View Full Version : Any suggestions for EASY and GOOD pop open package food?
November 21st, 2005, 12:13 AM
I'm not a fix breakfast person, and making something for lunch is time consuming too. I'm looking for good, healthy pop open package food that's easy to grab and take. I love the special K breakfast bars, does anyone have anymore good suggestions on something like this?
November 21st, 2005, 11:15 AM
I'm not a fix breakfast person, and making something for lunch is time consuming too.
I too am not a fix breakfast type person. For breakfast I have two hard boiled eggs, two slices of part skim mozzorella(sp) cheese, and four or fove triscuit crackers. Not a hot breakfast, but better than sugar caoted cereals. For lunch I usually have a salad. I have a salad almost every enveing for dinner, so I just cut up more than needed for one meal and make two out of it. I place the lettuce in the bowl first and then all the extras (green peppers, green onions, cucumber, cauliflower, broccoli, cherry tomatoes) and after I place the lid on the bowl, I turn it upside down so the heavy extras do not smash down the lettuce. I do not use all extras listed every day, vary the ingredients to make the salads differnet daily. I never add the cheese until the next day at lunch, carry that in a snack size bag. Also if you have a chicken breast left over this can be added at lunch for a different taste also.
I know this is not "package foods", but I don't do those and just a different kind of suggestion.
November 21st, 2005, 02:43 PM
This is a great topic.
I'd like to add to Daniel's suggestions that some of those Campell's Soup at Hands can be good in wintertime. I like the low fat laughing cow cheeses. I like to put just a few pretzels or healthy treats in a small "snack baggie" to just sample something. ALot of the time two pretzels or wheat thins is all I need.
When I make a dinner, I make too much and put some in a small ceramic dish. I can freeze it for much later or leave it in the fridge to eat in a few days. That way, I have the convenience of pre-packaged without the preservatives and cost.
Low fat yogurts are always easy. I like to put a few crunchy cereal spoonfuls into a snack bag and pour it ontop.
That's all for now.
Thanks for the great topic idea.
November 22nd, 2005, 09:42 AM
Suggestions were great, thanks so much. I'm making a list of things, I think if I had a list of things to choose from, get them from the store and have on hand, it makes it so much easier. If not, it's when I don't have the options available that I eat the 'wrong' things. Have a fridge and microwave at the office and that helps.
November 28th, 2005, 09:00 PM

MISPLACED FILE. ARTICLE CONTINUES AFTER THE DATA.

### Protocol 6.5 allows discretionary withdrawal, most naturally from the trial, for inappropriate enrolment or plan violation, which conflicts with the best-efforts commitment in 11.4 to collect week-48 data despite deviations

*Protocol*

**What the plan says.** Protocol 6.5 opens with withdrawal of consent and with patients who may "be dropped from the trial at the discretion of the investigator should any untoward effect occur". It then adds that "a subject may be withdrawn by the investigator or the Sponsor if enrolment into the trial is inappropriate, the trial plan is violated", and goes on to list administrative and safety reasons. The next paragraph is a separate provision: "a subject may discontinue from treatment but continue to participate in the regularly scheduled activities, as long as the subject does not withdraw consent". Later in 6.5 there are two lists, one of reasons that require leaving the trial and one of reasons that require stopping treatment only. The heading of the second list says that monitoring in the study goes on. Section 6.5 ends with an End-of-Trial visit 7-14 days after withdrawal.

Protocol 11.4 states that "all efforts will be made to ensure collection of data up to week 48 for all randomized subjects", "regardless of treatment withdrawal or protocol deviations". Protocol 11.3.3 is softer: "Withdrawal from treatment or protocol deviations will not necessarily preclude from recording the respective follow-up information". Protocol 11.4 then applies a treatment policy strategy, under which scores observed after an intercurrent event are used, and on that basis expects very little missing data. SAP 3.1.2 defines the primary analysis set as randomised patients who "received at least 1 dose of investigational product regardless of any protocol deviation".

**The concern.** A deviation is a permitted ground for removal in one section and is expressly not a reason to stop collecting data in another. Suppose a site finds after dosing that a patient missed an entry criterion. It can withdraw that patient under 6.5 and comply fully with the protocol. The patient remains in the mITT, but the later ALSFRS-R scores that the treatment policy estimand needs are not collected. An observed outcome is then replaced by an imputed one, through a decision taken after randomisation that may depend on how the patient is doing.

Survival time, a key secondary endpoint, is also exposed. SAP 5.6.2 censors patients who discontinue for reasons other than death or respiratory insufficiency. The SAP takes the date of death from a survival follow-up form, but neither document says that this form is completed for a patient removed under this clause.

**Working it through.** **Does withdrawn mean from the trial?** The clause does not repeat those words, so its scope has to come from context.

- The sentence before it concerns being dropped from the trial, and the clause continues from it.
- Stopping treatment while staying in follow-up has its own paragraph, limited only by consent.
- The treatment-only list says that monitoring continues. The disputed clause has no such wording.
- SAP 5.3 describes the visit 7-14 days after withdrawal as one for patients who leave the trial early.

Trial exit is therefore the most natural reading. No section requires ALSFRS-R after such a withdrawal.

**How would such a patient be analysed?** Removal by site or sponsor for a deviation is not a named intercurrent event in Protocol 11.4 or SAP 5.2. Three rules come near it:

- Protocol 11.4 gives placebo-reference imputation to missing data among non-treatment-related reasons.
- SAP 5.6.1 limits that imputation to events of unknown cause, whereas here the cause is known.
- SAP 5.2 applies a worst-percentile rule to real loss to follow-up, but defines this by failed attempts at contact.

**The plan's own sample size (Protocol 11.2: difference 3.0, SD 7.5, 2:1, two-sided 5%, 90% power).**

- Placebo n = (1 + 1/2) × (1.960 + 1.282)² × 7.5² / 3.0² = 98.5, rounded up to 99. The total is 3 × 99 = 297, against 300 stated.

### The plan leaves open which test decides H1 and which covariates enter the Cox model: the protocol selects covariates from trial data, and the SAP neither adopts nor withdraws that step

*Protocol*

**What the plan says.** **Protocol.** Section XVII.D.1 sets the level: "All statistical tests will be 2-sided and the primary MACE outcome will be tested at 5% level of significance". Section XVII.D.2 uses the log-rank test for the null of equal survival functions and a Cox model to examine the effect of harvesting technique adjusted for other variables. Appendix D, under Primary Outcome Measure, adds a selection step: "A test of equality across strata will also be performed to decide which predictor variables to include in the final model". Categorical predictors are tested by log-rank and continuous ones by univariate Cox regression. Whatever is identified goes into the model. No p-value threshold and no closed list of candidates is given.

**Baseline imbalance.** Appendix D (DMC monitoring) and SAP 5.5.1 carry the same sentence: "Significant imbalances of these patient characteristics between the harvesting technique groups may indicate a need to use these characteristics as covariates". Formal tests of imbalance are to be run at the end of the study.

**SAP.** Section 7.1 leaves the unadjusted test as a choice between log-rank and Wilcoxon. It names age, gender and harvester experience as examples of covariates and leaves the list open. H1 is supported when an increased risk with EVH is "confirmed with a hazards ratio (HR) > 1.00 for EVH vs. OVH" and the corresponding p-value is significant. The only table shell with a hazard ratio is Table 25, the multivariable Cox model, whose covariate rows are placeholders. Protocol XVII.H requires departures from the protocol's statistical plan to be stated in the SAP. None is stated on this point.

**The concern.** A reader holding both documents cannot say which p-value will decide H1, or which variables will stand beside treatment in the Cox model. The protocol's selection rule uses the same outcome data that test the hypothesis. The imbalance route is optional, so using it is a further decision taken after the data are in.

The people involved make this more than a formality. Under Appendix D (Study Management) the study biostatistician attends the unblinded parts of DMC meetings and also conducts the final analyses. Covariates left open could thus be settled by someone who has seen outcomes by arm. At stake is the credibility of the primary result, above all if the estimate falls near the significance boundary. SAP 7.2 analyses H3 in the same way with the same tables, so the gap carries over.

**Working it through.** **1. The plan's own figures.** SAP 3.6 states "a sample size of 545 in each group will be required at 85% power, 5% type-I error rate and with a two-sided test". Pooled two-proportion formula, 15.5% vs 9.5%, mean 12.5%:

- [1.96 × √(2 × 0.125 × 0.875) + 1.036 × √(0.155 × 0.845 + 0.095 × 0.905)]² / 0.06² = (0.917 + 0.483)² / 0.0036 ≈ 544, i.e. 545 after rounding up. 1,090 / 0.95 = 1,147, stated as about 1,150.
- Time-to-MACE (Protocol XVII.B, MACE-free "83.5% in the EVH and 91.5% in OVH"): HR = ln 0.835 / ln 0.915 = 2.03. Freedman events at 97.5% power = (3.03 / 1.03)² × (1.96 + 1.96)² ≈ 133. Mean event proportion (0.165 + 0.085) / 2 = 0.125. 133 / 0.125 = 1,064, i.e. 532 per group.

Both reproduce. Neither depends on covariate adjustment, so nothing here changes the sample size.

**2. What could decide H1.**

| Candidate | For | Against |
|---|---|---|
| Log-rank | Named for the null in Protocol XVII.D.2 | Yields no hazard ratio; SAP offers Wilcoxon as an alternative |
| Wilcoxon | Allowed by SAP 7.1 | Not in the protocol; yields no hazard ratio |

I love the Nabisco 100-calorie packs snacks. They are only 2 points on Weight Watchers, and have the taste of all the favorites. My favorite is the Chips Ahoy cookie variety. The Oreo, peanut butter cookies and wheat thins are also good.
Also good are the Kashi GoLean crunchy bars. They are between 140 and 170 calories each (2 to 3 points on WW), and taste great. I love the Chocolate Caramel Karma and the Chocolate Peanut Bliss. These would be good for a quick breakfast. They are high in fiber and have protein in them so they keep you pretty full. The Weight Watchers bagels are also delicious. They have lots of fiber and some protein too, and are only 2 points on WW. I also snack on yogurt and fresh fruit, always convenient and easy to grab.
For lunch, meal replacement shakes are good occasionally. Lean Cuisine entrees are delicious and easy to prepare if you have access to a microwave. I sometimes even eat those for dinner. They are not high in sodium and have veggies and good things for you and taste great. I love the pizzas! And the pastas! They also have varieties without starch, just meat and veggies. Smart Ones entrees are also very good.
Just look for convenience foods that are lower in sodium, and have no trans fats and you should be okay. Watch saturated fat intake as well. I would not recommend the South Beach Diet entrees or lunches because they are loaded with sodium (1100 mg or more per serving!).
November 29th, 2005, 10:08 AM
We can't have alot of prepackaged foods in the house because I have a child with multiple food allergies so these ideas may or may not work for you. One thing I do is make my own frozen dinners for DD to have. I have a bunch of divided containers with lids and as we have dinners with leftovers I simply put some meals into the freezer. Then, instead of having a lunch out of box that has 5 things she's allergic to I can pull out a meal I know is safe, nutritious and quick.
Another thing that I do that may take more prep time than you want to give it is make up my own "cup of soup" type mixes. I use a food dehydrator to dehydrate all kinds of veggies and beef jerky that doesn't have corn syrup in it and we make up soup mixes to take camping. Just add boiling water. You could do the same thing on a smaller basis in a baggie. If you don't want to mess with dehydrating many organic groceries sell bulk soup mixes that don't have all the sodium and other garbage that comes in the lipton packets. (Sorry Lipton but not all of us can take your chemistry.:rolleyes: )
Another idea would be to go to an organic grocery and experiment with nut butters. DD can't have peanuts but we LOVE cashew-macadamia butter and roasted sunflower seed butter. A couple of tablespoons of nut butter and some apple slices, carrot sticks, celery, etc is a great lunch and can be thrown together the night before. It has enough protein and good fat to fill you up for a while too.
The main idea from me, I guess is to think outside the box. I've noticed that when we had to ditch all the processed crap from our diet I automatically dropped 30 pounds and DH dropped about 15 (he works outside so he still eats more junk.) It's just because we aren't getting all the sodium and fillers we used to get from quick food.